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Building a no-tools-needed firewood rack A stable, strong, easily-movable, cheap firewood rack is a thought-provoking project. Building a no-tools-needed firewood rack A stable, strong, easily-movable, cheap firewood rack is a thought-provoking project. So I have a full cord of wood arriving soon and wanted to ask how many of these will I need to hold the entire cord of wood?
I solved my own firewood outdoor storage problem recently by building three outdoor firewood racks in one using the actual split firewood and salvaged oak 4-by-6s that came in a shipping crate.
Salvaged wood beams for a project like this can often be found at trucking companies or businesses that ship and receive granite, stone or marble. Frequently homeowners underestimate the weight of firewood, especially if it's a dense hardwood like oak or locust. The primary purpose of the firewood racks I've seen is to create support at the ends of the pile and a level surface off the ground so the wood doesn't contact the soil. I take similar-sized split pieces of firewood and use them at each end of the pile to create a stacked structure that retains the weight of the wood next to it. In the winter, being close to the building means less time out in the cold when fetching wood. In the summer, whenever wood is stacked up, it will help shade the building to keep it cooler. In South Carolina mildew can be a bit of a problem so allowing enough space to maintain proper air flow is essential. I have some unused galvanized metal pipes and wanted to incorporate them into the firewood rack design.


I have two already, but last year I had some problems getting to the main pile in my back yard.
This is why you frequently see the firewood rack glamour shot with the rack resting on a concrete, brick or blacktop surface. I used 4-foot-long 4-by-6s to make level, or nearly level stacking platforms for my firewood. The short wood beams in my homemade firewood rack provide plenty of space for air circulation at the base of the pile of wood. I've discovered over the years that fires seem to burn best when you throw on pieces of wood that are not too much larger than the diameter of the fat end of a baseball bat. All you have to do is place the first row of the wood perpendicular across the large flat 4-by-6s that are set parallel and spaced about 14 inches on center. The weight of the firewood can bend the bottom supports of the factory-made firewood racks if they don't have solid support. Based on last year, I figure I need wood to burn for five months with three months being especially cold. It took about 15 minutes to set it up, including transporting the matierials to the setup area and leveling. I've searched pretty exhaustively, and the photos of every firewood log rack I've seen show it on level ground or a driveway. If the rack was placed on soil, the weight of the wood very likely would drive the legs of the rack into wet or damp soil.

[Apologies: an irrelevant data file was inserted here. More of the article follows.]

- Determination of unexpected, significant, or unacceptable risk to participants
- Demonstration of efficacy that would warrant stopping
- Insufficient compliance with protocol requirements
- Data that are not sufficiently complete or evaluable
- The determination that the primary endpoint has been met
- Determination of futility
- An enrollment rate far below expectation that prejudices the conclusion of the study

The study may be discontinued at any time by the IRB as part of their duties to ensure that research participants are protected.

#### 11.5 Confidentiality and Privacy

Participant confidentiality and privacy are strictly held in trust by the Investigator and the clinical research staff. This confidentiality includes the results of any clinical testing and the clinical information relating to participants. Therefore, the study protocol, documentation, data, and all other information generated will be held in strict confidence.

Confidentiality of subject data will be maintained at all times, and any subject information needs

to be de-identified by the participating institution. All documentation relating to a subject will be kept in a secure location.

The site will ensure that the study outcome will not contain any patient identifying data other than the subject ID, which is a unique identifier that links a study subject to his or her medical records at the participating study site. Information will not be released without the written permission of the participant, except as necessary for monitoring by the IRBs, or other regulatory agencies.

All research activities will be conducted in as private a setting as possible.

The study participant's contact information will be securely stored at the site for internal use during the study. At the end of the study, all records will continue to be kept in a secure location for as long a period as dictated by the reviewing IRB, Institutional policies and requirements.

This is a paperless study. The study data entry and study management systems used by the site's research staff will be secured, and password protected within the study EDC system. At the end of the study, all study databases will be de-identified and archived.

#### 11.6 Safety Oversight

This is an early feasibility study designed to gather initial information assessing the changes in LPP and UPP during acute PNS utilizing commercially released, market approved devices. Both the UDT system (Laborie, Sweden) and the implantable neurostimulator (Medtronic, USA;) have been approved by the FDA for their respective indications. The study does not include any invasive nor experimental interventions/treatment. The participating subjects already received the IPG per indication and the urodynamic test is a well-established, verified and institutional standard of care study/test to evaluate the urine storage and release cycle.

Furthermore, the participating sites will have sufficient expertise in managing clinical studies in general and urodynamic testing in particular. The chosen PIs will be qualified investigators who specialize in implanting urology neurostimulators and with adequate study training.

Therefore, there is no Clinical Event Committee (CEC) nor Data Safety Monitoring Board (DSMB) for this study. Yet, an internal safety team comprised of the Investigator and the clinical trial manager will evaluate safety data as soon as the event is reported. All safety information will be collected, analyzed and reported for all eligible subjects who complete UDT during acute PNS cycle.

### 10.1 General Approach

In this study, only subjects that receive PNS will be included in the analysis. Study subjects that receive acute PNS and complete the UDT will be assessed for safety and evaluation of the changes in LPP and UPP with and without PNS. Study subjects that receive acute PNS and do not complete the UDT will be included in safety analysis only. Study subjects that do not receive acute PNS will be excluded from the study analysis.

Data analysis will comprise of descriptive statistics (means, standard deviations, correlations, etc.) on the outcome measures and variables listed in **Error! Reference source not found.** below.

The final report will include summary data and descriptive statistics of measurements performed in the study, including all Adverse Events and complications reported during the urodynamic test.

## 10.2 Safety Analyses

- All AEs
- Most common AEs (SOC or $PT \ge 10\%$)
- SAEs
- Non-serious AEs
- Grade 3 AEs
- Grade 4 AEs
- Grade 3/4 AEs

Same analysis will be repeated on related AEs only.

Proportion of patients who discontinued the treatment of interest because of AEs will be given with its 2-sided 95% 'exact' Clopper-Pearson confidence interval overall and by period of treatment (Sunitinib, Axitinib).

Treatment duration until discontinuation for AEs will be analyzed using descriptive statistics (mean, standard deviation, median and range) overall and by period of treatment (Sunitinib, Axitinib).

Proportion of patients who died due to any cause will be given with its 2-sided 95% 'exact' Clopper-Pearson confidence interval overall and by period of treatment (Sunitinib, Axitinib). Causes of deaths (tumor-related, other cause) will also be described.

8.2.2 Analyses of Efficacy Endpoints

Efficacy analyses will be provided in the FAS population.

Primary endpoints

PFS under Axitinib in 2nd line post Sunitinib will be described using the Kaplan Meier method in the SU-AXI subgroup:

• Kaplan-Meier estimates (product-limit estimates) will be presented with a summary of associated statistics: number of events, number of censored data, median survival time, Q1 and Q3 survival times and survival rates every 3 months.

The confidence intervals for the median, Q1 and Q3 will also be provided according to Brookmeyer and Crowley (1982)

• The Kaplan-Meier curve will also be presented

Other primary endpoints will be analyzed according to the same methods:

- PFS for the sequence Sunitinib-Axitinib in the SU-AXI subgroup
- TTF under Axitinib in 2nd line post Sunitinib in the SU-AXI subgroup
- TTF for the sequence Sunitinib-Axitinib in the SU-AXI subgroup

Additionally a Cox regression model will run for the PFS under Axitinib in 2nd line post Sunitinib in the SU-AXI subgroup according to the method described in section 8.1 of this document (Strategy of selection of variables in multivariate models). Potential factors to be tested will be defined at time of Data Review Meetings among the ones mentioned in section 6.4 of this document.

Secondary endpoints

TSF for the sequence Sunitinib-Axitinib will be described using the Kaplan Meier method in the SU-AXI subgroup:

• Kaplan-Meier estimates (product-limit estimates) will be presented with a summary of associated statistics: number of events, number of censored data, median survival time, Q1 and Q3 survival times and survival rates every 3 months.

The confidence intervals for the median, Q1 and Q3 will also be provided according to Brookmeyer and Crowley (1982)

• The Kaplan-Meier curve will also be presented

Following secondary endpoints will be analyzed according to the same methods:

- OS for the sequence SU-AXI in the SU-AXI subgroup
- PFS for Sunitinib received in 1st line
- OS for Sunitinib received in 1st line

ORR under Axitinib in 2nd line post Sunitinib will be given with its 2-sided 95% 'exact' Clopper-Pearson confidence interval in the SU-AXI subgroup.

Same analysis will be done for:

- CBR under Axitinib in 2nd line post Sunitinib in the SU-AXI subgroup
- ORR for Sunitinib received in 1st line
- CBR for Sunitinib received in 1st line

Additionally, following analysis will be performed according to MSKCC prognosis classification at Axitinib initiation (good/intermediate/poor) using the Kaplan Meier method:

The advantage of using shorter lengths of the wood beams becomes clear when you see how little you have to lift the downhill end to make it level. I use the actual split firewood at the ends of the pile to provide the necessary support so gravity doesn't cause the wood to tumble off the pile as it gets higher.


Split wood also dries and cures faster, so you might as well split the wood before you stack it so it's ready to use when you want to burn it.
Often a medium-sized piece of split wood that is placed perpendicular across the end of the first step of the wood beams is enough height to set the next step of the homemade firewood storage platform. Always stand at the end of the rack and look at the pile as you build it to make sure the wood is always centered over the wood beams.
You may think the soil is plenty strong when dry, but after a rainfall your firewood rack and all the wood in it may be scattered on the ground after it collapses. This is what you need: 2 or 3 concrete blocks 2 landscape timbers 2 2x4s - 8 or 10 footers cut in half. Or, if there's another way to solve this firewood storage rack inexpensively (money is really tight right now), I'd be grateful. The firewood that is placed between these two end structures can be all stacked the same direction perpendicular to the run of the wood beams.
I am very satisfied with the way it turned out and I am planning on making one, and perhaps two more. One more thought: if you use 8' 2x4s, if you cut them in half at a 45 degree angle, you get more length and also the angle will help them drain at the top. Update: i like to shoot pellet rifles and have a picnic table for shooting from and a nice rest.



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Comments
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